What Could Be Greater than Signs and Wonders?

The most astounding miracles will not bring life to dead hearts. Even the resurrection, on its own, is not enough to create faith. Great works of God may encourage us and spur us on, but they will not save us. We need the greatest work of all, though it is the least spectacular—that is, the Holy Spirit of God bringing about a new birthThe confidence of heaven is in the Word of God. Whatever else may happen or not, all the knowledge that is required for men and women to come to faith in Jesus Christ has been revealed for us in the Book.

In John 20:30–31, the Gospel’s author explains that his account of Jesus’ life and works was “written so that you may believe that Jesus is the Christ, the Son of God, and that by believing you may have life in his name.” In saying this, John makes it clear that the wondrous signs that he recorded are there to elicit belief from his readers (or hearers). Jesus’ miracles authenticate His claim to be the Christ, the Son of God, the Savior of the world.

As we think about the place of signs and wonders in the church today, it’s important to recognize that it is the Holy Spirit working through God’s revealed Word that creates faith in human hearts. Miracles are simply not meant to do what the Word of God alone does—and we cannot expect them to.

There is an inherent danger in looking to signs and wonders to authenticate our faith. Rather than pointing away from themselves and to the Savior, miracles can become ends in themselves, giving us a false sense of salvation through temporary benefits. In the pages of John’s Gospel, we see religious crowds fall into this very error on multiple occasions. But when we examine the Scriptures, we’re reminded that even the effects of miracles pale in comparison to the effects of the faithful proclamation of God’s Word.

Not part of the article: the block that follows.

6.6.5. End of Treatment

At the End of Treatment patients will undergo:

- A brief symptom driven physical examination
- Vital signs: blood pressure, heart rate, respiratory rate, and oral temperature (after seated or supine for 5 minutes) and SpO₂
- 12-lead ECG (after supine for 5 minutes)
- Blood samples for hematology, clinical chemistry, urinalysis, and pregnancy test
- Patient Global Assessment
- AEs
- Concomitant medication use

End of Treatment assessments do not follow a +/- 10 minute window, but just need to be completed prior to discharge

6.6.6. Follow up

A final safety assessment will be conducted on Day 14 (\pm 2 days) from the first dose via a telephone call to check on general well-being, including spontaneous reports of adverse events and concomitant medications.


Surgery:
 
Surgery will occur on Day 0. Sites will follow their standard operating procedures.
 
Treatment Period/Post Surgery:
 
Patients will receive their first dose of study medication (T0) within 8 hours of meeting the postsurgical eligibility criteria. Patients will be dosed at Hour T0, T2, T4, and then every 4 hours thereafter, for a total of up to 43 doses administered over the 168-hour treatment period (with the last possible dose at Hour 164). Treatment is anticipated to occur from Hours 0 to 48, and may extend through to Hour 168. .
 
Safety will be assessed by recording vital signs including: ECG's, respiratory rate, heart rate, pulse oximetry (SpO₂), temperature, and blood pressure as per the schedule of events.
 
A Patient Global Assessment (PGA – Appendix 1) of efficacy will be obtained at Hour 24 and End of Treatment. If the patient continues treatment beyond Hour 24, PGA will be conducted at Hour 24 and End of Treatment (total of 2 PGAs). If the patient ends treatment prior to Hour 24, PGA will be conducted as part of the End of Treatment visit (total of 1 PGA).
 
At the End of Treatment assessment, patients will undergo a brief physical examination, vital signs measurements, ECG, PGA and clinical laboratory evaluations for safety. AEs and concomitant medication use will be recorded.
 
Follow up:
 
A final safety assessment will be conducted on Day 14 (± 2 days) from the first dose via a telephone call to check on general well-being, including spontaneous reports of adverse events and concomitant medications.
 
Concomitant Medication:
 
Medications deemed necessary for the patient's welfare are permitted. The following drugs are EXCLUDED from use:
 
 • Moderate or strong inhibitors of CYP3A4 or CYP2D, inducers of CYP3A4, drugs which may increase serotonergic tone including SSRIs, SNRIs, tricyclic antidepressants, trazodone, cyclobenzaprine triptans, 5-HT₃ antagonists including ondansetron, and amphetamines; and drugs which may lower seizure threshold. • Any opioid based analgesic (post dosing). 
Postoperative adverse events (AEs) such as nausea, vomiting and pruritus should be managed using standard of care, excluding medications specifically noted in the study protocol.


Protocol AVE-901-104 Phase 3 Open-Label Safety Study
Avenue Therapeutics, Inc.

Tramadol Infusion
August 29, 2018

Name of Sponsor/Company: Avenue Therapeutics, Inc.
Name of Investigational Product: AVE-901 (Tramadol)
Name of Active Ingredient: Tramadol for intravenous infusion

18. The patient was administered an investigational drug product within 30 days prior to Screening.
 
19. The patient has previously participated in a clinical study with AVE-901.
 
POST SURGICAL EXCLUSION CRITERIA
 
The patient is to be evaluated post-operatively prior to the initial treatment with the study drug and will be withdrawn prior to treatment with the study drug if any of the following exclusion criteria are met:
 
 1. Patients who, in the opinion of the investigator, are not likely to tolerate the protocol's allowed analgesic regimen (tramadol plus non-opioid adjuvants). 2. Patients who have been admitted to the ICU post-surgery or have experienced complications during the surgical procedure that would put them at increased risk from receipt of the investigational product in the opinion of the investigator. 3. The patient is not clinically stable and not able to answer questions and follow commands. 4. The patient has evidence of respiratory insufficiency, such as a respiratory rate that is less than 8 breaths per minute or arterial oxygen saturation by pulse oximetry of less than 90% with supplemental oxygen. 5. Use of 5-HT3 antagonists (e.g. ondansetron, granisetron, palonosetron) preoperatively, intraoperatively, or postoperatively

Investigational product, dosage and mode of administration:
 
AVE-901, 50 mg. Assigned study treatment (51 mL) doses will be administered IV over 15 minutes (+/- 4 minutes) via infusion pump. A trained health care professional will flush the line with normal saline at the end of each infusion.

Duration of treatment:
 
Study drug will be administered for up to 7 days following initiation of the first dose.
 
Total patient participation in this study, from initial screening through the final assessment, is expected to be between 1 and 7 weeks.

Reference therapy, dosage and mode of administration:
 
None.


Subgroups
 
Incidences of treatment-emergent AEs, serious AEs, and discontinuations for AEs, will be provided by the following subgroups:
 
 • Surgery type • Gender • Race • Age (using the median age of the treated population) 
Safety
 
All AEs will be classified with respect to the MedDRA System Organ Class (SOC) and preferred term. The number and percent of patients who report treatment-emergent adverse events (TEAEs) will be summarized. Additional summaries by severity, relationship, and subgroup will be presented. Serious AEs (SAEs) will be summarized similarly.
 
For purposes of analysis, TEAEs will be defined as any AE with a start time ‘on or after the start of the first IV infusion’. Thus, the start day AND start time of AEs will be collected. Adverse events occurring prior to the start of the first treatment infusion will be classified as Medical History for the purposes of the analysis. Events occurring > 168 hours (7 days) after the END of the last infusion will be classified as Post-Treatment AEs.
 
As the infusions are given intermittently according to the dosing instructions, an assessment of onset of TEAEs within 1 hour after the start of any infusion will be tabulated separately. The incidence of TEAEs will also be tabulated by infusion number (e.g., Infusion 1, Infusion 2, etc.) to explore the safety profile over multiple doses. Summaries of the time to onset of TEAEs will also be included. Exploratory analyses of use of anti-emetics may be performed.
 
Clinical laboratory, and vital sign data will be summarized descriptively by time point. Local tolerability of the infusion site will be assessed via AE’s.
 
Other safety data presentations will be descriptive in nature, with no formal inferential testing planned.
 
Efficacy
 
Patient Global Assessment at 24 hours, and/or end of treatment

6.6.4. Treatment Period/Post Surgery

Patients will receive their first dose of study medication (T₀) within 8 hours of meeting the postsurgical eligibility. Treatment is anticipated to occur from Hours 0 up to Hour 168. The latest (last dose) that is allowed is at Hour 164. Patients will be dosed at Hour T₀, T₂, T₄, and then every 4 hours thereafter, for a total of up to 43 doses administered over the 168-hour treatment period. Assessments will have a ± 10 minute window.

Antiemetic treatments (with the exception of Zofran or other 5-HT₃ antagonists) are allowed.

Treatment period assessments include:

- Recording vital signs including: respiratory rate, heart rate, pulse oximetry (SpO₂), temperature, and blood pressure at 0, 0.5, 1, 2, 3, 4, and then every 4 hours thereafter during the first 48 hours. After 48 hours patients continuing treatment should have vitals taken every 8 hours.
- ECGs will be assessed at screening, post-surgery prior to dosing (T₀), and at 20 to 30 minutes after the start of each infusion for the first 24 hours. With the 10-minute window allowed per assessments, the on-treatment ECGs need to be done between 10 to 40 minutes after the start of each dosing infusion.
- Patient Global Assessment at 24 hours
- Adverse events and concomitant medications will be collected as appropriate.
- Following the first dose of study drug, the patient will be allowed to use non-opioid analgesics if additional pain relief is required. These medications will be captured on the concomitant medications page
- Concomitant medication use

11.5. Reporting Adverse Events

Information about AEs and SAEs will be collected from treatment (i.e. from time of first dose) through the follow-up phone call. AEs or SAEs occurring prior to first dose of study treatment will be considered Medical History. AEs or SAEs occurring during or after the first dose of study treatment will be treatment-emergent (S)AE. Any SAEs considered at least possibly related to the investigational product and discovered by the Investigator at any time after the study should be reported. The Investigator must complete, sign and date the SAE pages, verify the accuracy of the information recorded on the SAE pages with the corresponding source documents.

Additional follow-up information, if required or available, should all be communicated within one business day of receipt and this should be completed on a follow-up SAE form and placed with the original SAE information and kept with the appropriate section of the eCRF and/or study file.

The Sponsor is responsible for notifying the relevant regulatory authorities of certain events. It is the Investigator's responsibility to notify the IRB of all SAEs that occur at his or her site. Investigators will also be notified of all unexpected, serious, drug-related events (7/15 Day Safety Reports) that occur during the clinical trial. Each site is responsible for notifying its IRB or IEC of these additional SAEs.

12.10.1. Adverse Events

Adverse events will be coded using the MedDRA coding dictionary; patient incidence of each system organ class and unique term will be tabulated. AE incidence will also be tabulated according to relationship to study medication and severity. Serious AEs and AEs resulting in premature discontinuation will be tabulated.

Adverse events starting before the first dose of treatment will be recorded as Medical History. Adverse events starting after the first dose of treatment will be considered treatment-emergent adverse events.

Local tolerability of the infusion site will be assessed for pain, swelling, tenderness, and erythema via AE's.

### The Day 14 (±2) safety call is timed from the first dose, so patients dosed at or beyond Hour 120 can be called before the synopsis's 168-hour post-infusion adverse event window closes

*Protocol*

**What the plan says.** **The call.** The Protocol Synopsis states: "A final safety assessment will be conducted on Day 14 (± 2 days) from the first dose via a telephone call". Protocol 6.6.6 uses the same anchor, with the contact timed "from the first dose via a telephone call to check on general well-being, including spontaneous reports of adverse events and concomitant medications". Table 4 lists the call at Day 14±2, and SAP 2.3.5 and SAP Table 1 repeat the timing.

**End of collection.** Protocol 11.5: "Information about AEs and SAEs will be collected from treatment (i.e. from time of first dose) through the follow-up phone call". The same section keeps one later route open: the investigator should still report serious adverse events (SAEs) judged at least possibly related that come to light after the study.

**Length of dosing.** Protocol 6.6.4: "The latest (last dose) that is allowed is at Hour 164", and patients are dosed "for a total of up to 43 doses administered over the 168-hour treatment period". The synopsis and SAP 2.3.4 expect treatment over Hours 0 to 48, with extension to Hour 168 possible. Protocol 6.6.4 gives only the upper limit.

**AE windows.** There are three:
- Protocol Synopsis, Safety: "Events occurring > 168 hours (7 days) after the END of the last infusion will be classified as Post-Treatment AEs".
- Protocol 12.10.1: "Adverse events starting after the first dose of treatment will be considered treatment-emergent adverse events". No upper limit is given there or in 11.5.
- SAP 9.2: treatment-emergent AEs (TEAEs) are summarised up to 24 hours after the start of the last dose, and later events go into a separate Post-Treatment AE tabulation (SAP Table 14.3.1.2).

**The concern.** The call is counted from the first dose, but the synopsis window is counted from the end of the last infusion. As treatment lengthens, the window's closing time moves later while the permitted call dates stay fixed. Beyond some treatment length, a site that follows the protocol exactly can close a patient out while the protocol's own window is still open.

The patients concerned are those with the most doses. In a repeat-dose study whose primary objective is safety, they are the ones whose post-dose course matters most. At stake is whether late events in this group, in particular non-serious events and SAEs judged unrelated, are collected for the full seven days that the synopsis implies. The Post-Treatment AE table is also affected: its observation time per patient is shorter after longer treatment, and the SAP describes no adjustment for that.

“What Sign Will You Perform?”

Chapter 6 of John’s Gospel records a moment in Jesus’ ministry when the crowds’ desire for miracles came to a head. Earlier in the chapter, we read of Jesus’ miraculous feeding of the five thousand (vv. 1–15) and walking on water (vv. 15–21). The next day, the crowd follows in His wake across the Sea of Galilee to Capernaum, where they eventually confront Him with a telling question:

They said to him, “Then what sign do you do, that we may see and believe you? What work do you perform? Our fathers ate the manna in the wilderness; as it is written, ‘He gave them bread from heaven to eat.’” (John 6:30–31)

In 1 Corinthians 1:22, Paul (himself a Jew) writes that “Jews demand signs.” The evidence of that is here in John’s Gospel. In John 2:18, a Jewish crowd had asked the same question. When Jesus cleared the temple, they demanded, “What sign do you show us for doing these things?” In both chapter 2 and chapter 6, the Jews are essentially saying, “You’re stepping on toes here. If you’re going to act this way and if you’re going to make these big claims, then let’s have your credentials.”

The question in chapter 6 is all the more incredible in light of the signs that Jesus had already performed and that they had already seen. Jesus had changed the water into wine. He had healed the official’s son. A man crippled for thirty-eight years was running all around Jerusalem thanks to Him. And, of course, He had fed the five thousand. The very Jews asking for a miracle now had been there, and they knew that He had somehow crossed the lake ahead of them without a boat.

In fact, only a few verses earlier, in John 6:26, Jesus says to them that the reason they had come to Him was “not because you saw signs, but because you ate your fill of the loaves.” In other words, they had seen the miracle of multiplied loaves, but they had little interest in what it signified. As one commentator puts it, “Instead of seeing in the bread the sign, they had seen in the sign only the bread.”1 Far from helping them to believe, the miracle had merely revealed that their understanding was darkened by worldly thinking.

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